In Holland v. Florida, ___ U.S. ___, 130 S.Ct. 2549 (2010), the Supreme Court concluded that equitable tolling applies to the statute of limitations for post-conviction petitions filed under § 2254. Id. at 2554. Specifically, the Court found that in order to be entitled to equitable tolling, the movant must show (1) that he has diligently pursued his rights and (2) that some extraordinary circumstance prevented the timely filing. Id. at 2562. The question of whether equitable tolling applies hinges on the facts and circumstances of each particular case. See Harris v. Hutchinson, 209 F.3d at 329-30.
Petitioner provides no basis for statutory tolling of the limitations period under 28 U.S.C. §§ 2244(d)(1) and 2244(d)(2). He instead seeks equitable tolling, claiming that the OPD's Collateral Review Unit informed him that "our Attorney's case loads [are] full, so please remain patient." ECF No. 7, p. 1. Although he ordered his trial and sentencing transcripts and "made contact with the OPD...[t]he Office would say remain patient, and feel free with filing your own post-conviction petition." Petitioner indicates correspondence documenting his contact with the OPD has been lost. As he understood that Maryland imposed a ten-year limitations period for filing a post-conviction petition, after several years of waiting for OPD to act on his behalf, Petitioner elected to file a pro se post-conviction petition, at which time "the OPD entered an attorney's appearance by order of court." Id. Petitioner complains that becsause he lacked money, he was forced to rely on the OPD for post-conviction review. He also states that the "striking of [his] direct appeal made it impossible to adhere to the Federal Rules" and that his "understanding of law in (sic) scope is limited." He contends that his right to seek federal habeas corpus relief "was thwarted" by the Circuit Court's striking of his direct appeal and by delay on the part of the OPD in pursuing post-conviction relief. Id., p. 2.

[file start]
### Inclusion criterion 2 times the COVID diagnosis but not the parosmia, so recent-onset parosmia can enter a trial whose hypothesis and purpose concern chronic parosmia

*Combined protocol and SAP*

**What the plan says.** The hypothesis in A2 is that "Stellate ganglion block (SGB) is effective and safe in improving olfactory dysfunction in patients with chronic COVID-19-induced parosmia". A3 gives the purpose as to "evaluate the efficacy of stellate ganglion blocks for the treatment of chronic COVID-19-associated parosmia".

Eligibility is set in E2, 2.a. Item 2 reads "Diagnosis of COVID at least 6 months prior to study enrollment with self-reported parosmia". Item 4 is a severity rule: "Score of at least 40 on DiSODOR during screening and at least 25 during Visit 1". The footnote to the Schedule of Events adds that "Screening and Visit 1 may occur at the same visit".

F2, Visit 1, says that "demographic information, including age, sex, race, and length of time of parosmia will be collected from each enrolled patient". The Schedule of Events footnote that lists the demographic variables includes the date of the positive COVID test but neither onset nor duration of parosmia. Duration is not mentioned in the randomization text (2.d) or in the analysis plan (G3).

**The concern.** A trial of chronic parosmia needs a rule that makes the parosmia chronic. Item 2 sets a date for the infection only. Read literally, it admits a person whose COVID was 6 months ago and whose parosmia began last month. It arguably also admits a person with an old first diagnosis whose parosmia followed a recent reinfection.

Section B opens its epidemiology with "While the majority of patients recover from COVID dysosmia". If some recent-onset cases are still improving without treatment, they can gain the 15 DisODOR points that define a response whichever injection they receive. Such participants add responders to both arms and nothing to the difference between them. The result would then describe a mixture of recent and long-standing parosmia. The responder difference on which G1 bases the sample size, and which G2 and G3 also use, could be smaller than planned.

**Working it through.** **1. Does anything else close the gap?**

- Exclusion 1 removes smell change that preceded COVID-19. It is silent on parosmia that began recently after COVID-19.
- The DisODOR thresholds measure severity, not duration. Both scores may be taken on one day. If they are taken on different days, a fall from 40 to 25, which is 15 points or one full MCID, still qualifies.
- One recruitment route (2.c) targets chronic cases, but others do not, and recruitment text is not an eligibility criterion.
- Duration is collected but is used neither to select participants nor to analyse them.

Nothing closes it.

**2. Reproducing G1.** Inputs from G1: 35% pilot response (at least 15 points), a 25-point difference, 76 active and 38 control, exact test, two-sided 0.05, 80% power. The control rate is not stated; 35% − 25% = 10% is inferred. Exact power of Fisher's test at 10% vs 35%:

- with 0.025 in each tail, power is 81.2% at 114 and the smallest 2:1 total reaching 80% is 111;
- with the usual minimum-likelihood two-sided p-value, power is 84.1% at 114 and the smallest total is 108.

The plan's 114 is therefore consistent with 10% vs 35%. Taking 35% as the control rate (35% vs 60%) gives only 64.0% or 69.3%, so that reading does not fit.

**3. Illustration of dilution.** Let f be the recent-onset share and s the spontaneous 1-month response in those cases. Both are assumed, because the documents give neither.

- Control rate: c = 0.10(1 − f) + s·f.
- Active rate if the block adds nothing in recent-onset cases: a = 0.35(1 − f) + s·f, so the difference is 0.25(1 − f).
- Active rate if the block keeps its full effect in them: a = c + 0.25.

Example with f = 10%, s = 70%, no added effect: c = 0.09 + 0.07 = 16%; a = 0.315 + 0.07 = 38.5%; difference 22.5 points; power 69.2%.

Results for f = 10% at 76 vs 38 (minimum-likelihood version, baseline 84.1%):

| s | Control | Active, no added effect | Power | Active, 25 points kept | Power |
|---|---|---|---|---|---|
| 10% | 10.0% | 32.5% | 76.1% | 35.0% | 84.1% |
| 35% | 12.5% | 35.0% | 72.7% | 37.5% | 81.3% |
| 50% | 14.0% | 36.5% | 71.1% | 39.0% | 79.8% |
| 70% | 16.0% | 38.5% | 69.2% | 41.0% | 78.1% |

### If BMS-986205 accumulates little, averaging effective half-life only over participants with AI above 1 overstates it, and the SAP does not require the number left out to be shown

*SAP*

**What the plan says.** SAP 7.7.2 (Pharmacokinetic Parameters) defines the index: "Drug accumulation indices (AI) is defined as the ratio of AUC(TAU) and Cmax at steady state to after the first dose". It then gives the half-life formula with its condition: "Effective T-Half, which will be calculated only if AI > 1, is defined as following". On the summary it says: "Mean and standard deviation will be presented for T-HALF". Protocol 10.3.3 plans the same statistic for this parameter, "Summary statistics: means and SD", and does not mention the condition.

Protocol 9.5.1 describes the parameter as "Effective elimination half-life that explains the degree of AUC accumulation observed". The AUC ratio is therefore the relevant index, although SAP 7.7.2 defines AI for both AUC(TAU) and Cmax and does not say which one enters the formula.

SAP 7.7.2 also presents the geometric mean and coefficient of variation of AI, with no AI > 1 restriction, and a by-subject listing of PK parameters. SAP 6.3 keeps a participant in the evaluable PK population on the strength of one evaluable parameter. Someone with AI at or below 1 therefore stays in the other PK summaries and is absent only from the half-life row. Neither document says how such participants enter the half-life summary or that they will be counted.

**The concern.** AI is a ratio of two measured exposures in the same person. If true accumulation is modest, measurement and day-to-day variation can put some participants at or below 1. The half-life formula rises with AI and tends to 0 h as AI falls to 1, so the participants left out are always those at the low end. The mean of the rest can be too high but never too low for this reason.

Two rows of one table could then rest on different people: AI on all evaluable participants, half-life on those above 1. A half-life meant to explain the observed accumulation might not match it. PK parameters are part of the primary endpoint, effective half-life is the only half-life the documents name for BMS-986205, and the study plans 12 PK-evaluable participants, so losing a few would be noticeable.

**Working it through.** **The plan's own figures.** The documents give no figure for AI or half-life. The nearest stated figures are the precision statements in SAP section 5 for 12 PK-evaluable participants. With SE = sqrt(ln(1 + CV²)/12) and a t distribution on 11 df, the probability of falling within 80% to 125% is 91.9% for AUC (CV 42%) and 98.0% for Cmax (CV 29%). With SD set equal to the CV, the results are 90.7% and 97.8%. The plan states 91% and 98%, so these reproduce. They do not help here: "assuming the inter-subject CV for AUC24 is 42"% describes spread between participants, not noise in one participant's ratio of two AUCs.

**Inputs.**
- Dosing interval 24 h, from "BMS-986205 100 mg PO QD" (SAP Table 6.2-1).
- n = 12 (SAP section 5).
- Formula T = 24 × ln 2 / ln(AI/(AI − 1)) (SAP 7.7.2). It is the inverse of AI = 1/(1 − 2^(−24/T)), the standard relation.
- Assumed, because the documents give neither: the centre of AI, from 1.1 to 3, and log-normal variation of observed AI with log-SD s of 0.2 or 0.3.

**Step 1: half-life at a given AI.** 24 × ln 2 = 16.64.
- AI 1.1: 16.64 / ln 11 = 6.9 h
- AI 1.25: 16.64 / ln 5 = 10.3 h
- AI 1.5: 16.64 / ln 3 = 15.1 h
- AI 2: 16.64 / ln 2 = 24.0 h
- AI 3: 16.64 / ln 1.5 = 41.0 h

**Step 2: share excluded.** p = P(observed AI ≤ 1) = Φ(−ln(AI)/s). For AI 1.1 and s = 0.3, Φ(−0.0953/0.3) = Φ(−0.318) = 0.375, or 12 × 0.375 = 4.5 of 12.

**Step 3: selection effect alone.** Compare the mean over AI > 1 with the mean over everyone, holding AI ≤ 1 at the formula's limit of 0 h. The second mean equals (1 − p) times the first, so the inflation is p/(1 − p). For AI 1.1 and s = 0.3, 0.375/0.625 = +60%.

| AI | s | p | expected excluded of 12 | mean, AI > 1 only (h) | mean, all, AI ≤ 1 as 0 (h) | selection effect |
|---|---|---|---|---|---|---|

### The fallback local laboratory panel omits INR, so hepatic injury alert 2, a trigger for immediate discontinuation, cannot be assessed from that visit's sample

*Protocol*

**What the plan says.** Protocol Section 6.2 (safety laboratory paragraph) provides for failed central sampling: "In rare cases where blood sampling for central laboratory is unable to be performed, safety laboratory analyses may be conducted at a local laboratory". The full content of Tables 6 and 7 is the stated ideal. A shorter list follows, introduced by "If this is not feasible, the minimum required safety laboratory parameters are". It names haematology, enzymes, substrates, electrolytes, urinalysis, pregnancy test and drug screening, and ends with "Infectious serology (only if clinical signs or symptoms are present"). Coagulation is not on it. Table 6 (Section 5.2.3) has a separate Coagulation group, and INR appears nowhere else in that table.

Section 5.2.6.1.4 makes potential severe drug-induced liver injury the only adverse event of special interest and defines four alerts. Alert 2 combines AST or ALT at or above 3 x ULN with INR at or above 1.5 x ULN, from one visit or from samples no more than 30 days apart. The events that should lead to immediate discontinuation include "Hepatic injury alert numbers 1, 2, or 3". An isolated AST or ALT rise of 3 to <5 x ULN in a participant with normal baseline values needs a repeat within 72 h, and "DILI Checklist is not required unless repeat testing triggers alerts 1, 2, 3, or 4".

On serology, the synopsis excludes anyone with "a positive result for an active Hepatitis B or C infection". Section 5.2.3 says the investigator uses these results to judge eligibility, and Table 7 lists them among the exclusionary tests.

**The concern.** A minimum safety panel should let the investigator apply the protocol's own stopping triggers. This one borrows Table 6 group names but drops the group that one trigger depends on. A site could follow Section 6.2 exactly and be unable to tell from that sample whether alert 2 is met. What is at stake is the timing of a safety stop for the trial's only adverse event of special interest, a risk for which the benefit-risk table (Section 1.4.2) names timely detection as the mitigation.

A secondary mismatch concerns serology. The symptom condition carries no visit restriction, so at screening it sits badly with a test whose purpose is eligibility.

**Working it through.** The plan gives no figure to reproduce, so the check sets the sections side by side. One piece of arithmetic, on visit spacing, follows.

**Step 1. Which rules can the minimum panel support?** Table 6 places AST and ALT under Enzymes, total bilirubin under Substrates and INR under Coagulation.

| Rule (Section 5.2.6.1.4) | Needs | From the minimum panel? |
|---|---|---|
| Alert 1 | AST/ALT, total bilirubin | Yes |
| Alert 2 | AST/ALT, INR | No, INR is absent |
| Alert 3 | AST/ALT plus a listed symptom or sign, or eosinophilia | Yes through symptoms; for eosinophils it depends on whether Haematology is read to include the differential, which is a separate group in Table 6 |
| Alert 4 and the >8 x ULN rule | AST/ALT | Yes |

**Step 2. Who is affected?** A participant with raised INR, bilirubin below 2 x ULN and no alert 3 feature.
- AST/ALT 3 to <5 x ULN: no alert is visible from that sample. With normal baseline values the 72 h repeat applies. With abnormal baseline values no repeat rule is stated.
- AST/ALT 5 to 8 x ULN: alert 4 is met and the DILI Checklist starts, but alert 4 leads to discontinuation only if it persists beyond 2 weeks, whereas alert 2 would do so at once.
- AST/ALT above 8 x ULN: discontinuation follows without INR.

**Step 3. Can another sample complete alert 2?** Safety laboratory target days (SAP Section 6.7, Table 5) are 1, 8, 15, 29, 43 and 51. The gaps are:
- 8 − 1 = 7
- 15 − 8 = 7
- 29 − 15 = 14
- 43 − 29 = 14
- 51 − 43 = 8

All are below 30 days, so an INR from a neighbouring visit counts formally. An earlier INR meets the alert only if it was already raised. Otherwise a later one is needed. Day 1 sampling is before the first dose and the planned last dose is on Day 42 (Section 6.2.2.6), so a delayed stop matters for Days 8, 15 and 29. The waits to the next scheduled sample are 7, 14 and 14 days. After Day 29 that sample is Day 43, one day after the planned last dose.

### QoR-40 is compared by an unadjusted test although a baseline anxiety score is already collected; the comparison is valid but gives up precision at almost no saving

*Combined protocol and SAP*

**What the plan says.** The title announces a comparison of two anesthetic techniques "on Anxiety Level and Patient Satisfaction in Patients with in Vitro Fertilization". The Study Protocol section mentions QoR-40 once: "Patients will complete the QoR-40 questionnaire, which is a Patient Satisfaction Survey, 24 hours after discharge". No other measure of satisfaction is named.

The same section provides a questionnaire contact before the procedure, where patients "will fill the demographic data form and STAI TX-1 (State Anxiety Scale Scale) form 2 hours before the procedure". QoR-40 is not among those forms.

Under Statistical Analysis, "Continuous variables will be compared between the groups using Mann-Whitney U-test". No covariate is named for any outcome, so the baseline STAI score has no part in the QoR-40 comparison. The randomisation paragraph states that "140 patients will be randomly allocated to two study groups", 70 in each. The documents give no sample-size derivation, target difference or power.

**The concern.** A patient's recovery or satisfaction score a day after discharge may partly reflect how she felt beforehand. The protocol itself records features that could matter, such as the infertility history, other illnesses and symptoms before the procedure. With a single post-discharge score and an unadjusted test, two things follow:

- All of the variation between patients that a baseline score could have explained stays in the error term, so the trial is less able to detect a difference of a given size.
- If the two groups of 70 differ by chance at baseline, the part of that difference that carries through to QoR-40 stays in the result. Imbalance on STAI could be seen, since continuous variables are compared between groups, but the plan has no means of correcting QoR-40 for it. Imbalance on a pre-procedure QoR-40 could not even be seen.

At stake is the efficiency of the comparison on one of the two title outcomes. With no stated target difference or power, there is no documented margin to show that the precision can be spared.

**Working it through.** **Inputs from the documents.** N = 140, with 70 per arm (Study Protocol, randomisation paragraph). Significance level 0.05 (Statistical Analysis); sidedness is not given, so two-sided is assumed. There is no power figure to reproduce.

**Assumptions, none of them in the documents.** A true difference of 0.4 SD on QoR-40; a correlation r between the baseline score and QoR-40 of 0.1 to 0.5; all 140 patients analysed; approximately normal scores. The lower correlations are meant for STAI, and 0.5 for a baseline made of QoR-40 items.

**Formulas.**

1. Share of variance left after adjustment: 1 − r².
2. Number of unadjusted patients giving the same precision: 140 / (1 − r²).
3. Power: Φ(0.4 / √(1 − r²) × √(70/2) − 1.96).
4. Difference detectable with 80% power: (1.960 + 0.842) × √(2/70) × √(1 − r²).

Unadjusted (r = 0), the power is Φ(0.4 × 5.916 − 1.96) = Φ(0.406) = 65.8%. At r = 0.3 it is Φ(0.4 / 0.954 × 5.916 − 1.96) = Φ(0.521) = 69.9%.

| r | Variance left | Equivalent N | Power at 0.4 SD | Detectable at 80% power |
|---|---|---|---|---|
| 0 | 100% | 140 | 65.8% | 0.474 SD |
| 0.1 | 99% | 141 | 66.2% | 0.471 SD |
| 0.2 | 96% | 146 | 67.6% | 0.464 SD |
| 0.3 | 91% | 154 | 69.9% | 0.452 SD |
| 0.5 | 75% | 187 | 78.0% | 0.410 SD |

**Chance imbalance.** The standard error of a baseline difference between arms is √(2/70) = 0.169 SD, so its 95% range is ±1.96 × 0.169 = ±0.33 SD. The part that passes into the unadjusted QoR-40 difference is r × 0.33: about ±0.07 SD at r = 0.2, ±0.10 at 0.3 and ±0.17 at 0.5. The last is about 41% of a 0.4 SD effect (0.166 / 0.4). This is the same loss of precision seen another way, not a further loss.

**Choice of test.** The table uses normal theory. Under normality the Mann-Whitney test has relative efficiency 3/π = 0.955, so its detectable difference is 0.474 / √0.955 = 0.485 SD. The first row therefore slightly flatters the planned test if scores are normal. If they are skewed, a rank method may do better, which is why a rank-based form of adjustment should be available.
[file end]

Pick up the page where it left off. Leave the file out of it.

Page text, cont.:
In response to Petitioner's assertions, Respondents have submitted an OPD form response provided to prospective post-conviction petitioners which clearly states that those seeking to preserve their right to file for federal habeas corpus relief should not rely on the OPD to prepare and file their state post-conviction petitions. ECF No. 16, Ex. 1, pp. 1-2. The response spells out the factors each prospective post-conviction litigant should weigh in considering whether and when to pursue state collateral review, and the attendant consequences likely to ensue for each option.
Petitioner indicates that at some point in 2001, following the striking of his direct appeal, he contacted OPD concerning post-conviction relief and was told to "remain patient." ECF No. 7, p. 1. He then sought information from the Circuit Court concerning the purchase of trial and sentencing transcripts in January of 2002. Id. Although able to produce documents and correspondence from 2001 concerning the striking of the appeal, he provides no documents concerning his correspondence with OPD prior to ...